From the second we see the title screen, we are immediately told this is Dune: Part 1. This worried me a considerable amount for the reason that Warner Bros movies have been underperforming at the box office during the pandemic due to them being released simultaneously on HBO Max. Dune carries a $165 million dollar budget, which doesn’t include marketing, so, if it doesn’t do well at the box office, we will never see part 2. Thankfully, while I was writing my review, Warner Bros announced that there will be a sequel. This is an excellent decision and I know the sequel will live up to the hype thanks in large part to the director behind the camera. Denis Villeneuve manages to capture my attention from the moment the movie provides some exposition for the ones he knows aren’t as familiar with the source material. As the film progresses, tension builds substantially and I was always unaware about what was going to happen next. Dune manages to keep you on the edge of your seat thanks to its many different storylines, mythologies, and characters. Denis primarily uses the characters to drive the story forward and make those who never read the book conjure these fantastic theories that may or may not come true. This was something I truly appreciated, and I am hoping to see more of it in part 2.
>> Check out also our review about Fast and Furious 9
Pacing that isn’t as quick as a Sandworm
The movie’s bloated runtime felt earned to me, especially when you consider that they were adapting a beloved novel. Despite basking in the pleasure of feeling tense, conflicted and unaware of what was coming, I did feel like Dune dragged a little bit at parts. I understand that this was for the sake of the material being fed to the audience, the tempo could’ve been picked up a little bit.
Denis Villeneuve accomplishes what couldn’t be done
Dune’s pace is purposefully slow because the novel by Frank Herbert is filled to the brim with lots of incredible information and detail that Herbert crafted. This book has such a devoted fan base that many have said the novel itself would be impossible to adapt. A movie and limited series were created and though both have devoted cult followings, they never really achieved what Frank Herbert imagined as he wrote this series of books. Denis Villneuve has proven those naysayers wrong by creating something that will not only please cinephiles, but casual moviegoers as well. He has done the unfathomable and made this complicated story accessible to everyone who watches. His absolutely incredible directing and ultimate love for Dune transported me into a whole new world that felt alive and real. The action scenes felt so real, I was worried for the actors’ lives and another sensational technique that was used to make the Dune more spectacular was scale. What I mean by that is if spaceships were being blown up, we were focused on characters running and seeing these events from their perspective. His stellar direction brought all of these fictional characters to life and he used their actions to not only drive the story forward, but give an incredible amount of depth to everyone we meet in Dune.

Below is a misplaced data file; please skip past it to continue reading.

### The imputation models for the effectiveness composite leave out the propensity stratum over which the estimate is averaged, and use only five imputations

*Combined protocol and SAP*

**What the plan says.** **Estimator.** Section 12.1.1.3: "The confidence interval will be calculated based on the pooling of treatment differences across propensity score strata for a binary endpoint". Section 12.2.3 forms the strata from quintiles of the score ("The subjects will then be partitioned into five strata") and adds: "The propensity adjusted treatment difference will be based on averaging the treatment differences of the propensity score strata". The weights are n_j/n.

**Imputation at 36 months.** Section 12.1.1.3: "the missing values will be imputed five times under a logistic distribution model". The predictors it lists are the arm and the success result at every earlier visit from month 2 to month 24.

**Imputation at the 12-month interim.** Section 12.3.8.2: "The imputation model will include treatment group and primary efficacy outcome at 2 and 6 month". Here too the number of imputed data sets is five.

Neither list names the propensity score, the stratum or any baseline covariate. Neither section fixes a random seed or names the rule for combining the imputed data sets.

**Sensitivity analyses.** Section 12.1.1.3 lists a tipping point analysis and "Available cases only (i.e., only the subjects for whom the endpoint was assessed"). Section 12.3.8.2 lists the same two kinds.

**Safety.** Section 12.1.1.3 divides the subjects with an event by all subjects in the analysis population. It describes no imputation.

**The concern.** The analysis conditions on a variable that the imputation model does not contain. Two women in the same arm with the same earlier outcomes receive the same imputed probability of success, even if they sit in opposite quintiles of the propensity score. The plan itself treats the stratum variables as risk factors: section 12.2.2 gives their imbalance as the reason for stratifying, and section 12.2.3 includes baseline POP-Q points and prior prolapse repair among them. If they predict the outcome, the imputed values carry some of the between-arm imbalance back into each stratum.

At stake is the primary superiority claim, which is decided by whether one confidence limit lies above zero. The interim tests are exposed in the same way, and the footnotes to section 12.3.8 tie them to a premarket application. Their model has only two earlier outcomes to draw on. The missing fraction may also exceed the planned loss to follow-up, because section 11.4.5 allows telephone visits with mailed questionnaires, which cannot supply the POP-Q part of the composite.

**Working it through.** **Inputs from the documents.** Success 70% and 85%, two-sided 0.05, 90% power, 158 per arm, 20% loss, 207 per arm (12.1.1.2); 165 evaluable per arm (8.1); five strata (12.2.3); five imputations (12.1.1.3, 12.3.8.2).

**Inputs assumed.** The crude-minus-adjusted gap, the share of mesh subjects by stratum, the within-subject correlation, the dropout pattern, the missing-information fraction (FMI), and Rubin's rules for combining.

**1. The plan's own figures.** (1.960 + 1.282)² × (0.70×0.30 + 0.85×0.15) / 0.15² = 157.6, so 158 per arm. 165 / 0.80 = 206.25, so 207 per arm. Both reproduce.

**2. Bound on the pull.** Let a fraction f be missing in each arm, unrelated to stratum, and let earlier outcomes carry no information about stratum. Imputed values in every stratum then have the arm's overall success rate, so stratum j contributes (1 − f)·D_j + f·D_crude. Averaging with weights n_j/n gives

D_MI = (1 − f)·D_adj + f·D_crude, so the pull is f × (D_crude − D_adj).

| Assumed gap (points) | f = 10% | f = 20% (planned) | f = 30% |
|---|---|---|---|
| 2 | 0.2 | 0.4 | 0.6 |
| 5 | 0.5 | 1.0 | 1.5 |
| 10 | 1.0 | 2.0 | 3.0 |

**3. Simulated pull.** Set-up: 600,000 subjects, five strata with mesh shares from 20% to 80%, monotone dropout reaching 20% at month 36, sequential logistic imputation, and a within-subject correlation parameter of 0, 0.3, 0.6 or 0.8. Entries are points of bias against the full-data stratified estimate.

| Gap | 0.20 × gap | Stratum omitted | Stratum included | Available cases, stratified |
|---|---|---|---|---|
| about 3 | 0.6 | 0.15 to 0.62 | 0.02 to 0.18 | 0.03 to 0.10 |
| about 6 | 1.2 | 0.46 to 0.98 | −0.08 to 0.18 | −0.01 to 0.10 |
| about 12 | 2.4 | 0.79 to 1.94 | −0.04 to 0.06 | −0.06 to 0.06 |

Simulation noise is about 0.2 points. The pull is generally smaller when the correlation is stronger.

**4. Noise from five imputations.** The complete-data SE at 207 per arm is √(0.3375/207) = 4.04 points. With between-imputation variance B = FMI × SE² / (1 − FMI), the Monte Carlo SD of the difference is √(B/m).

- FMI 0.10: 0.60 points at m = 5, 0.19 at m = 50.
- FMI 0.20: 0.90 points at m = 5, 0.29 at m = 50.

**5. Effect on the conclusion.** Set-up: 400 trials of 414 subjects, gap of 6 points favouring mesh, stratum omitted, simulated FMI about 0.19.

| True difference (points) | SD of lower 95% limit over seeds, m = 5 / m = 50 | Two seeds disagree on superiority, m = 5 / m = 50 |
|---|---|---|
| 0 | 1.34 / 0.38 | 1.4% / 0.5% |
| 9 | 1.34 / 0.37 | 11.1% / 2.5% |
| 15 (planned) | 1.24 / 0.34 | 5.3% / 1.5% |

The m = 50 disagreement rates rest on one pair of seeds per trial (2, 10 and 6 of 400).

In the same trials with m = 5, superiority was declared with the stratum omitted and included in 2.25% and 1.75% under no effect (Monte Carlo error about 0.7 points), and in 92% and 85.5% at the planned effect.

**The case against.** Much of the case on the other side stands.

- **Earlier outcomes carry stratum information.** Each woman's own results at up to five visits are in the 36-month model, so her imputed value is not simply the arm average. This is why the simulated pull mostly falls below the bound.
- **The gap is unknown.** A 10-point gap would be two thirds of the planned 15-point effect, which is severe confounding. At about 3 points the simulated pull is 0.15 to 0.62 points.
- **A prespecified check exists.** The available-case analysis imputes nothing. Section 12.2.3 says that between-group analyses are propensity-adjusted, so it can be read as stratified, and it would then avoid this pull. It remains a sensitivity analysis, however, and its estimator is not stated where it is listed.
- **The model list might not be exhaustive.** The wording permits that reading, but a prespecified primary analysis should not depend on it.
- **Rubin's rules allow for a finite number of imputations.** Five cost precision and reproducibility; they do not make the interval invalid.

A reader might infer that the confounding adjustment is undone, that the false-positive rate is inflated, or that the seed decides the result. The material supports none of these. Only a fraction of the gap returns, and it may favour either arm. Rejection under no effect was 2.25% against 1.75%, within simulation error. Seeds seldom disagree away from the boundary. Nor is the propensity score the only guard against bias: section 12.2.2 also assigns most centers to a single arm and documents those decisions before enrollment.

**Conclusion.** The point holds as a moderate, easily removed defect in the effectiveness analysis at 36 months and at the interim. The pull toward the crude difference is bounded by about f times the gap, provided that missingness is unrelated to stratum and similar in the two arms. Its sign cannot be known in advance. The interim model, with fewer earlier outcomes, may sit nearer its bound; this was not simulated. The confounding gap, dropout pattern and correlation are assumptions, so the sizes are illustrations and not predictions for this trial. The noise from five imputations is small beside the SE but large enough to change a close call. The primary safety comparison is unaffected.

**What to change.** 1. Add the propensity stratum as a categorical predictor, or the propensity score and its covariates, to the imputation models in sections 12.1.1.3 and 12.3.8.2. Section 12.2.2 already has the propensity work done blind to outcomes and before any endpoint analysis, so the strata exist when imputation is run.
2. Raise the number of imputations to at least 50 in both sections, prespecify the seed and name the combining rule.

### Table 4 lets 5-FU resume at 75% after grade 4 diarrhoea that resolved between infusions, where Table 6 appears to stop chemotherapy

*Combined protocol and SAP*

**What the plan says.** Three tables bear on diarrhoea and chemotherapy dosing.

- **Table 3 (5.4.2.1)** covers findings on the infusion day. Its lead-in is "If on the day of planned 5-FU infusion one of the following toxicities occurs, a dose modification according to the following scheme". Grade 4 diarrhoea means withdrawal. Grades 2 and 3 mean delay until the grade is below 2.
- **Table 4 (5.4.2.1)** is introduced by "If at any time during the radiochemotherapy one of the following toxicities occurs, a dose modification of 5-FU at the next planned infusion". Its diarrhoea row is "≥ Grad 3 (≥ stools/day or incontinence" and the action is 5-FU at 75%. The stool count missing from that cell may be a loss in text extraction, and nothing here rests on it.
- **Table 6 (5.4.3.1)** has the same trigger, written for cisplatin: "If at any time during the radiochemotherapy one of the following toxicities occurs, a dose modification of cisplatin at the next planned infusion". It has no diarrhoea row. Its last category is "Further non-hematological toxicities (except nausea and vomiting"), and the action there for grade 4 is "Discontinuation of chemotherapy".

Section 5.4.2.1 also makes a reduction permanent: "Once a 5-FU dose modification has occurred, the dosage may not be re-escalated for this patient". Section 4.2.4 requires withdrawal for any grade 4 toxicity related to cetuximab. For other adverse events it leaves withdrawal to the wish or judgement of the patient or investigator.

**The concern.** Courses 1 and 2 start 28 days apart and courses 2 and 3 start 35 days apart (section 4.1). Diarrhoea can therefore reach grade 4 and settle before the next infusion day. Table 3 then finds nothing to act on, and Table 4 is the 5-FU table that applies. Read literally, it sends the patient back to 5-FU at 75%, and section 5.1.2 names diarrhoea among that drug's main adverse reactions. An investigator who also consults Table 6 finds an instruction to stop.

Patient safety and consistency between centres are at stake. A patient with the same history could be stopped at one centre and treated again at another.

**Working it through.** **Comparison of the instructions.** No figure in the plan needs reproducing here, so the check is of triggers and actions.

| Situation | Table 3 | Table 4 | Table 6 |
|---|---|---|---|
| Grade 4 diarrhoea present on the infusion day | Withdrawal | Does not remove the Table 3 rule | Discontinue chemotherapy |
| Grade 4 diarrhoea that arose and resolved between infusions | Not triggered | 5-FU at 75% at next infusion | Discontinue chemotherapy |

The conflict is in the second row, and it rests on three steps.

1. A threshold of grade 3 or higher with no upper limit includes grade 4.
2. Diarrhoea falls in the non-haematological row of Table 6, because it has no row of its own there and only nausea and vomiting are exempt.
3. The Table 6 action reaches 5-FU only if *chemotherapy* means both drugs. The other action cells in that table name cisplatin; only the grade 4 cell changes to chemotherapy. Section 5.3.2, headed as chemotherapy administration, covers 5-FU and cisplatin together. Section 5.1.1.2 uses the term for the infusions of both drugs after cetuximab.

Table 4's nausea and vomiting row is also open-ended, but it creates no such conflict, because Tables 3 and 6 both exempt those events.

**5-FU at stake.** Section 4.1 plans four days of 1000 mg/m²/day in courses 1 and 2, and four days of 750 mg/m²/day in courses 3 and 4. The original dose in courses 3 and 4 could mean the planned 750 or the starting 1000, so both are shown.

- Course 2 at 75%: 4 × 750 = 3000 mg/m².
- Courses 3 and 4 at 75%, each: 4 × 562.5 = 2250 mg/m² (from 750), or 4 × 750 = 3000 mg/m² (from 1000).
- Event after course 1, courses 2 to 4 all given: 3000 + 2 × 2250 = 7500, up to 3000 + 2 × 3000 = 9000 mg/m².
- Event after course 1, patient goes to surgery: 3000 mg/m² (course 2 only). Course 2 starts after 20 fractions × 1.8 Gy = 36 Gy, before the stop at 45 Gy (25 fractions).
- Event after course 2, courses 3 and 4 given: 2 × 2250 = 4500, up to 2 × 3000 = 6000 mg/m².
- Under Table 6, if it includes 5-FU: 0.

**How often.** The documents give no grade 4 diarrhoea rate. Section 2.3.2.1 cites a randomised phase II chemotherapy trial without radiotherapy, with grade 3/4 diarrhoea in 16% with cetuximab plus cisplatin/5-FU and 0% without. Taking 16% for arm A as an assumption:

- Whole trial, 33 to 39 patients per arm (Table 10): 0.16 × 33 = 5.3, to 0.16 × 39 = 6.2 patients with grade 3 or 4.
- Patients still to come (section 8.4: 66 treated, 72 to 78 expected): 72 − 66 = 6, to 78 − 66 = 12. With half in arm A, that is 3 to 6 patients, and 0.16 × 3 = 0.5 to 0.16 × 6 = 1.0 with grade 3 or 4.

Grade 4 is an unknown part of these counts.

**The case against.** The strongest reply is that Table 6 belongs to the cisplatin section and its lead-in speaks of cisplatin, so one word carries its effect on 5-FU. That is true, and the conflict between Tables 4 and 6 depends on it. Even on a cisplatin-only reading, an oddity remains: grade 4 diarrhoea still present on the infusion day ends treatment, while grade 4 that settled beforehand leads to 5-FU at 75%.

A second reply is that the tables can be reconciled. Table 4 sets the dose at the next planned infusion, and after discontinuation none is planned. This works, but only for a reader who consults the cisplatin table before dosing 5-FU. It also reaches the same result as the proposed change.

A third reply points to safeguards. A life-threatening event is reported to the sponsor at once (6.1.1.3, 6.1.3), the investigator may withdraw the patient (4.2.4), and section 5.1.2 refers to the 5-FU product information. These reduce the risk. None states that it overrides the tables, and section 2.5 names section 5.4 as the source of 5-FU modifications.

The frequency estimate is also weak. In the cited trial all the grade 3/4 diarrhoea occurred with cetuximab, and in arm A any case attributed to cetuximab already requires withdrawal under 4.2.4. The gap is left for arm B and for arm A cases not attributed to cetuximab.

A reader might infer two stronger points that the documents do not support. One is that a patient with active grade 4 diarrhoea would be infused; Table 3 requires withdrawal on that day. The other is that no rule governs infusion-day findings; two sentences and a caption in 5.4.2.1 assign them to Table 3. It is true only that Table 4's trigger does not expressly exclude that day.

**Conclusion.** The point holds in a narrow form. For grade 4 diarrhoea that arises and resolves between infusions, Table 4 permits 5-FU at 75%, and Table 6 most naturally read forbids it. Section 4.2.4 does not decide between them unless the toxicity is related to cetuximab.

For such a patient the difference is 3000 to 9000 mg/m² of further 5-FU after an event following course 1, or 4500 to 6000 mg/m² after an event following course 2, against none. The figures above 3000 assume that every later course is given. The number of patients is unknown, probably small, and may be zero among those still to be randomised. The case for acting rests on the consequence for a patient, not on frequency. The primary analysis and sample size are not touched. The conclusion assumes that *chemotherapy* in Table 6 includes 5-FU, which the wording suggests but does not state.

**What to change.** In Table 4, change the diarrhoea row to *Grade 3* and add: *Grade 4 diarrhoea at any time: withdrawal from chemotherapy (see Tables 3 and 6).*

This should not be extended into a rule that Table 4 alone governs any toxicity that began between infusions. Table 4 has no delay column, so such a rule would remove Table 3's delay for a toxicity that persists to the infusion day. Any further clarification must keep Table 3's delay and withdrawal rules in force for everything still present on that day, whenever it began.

From the moment I watched the credits roll, I immediately wanted to watch Dune again because there is just so much to grasp and it already felt like one of the most rewatchable films to come out of 2021. Dune expertly blends perfect special effects with astounding photography to continue Denis Villeneuve’s reputation of creating the most gorgeous looking films. Besides that, these characters feel lived in and deep, making you care and feel something for everyone you meet. This story is rich and deep and will require multiple viewings to grasp absolutely everything, which makes you forgive the bloated runtime and pace. If you love thought provoking sif-fi, don’t walk to the cinema, run like your life depends on it. The only thing stopping from giving this film a 10 is that I need to see how the story ends.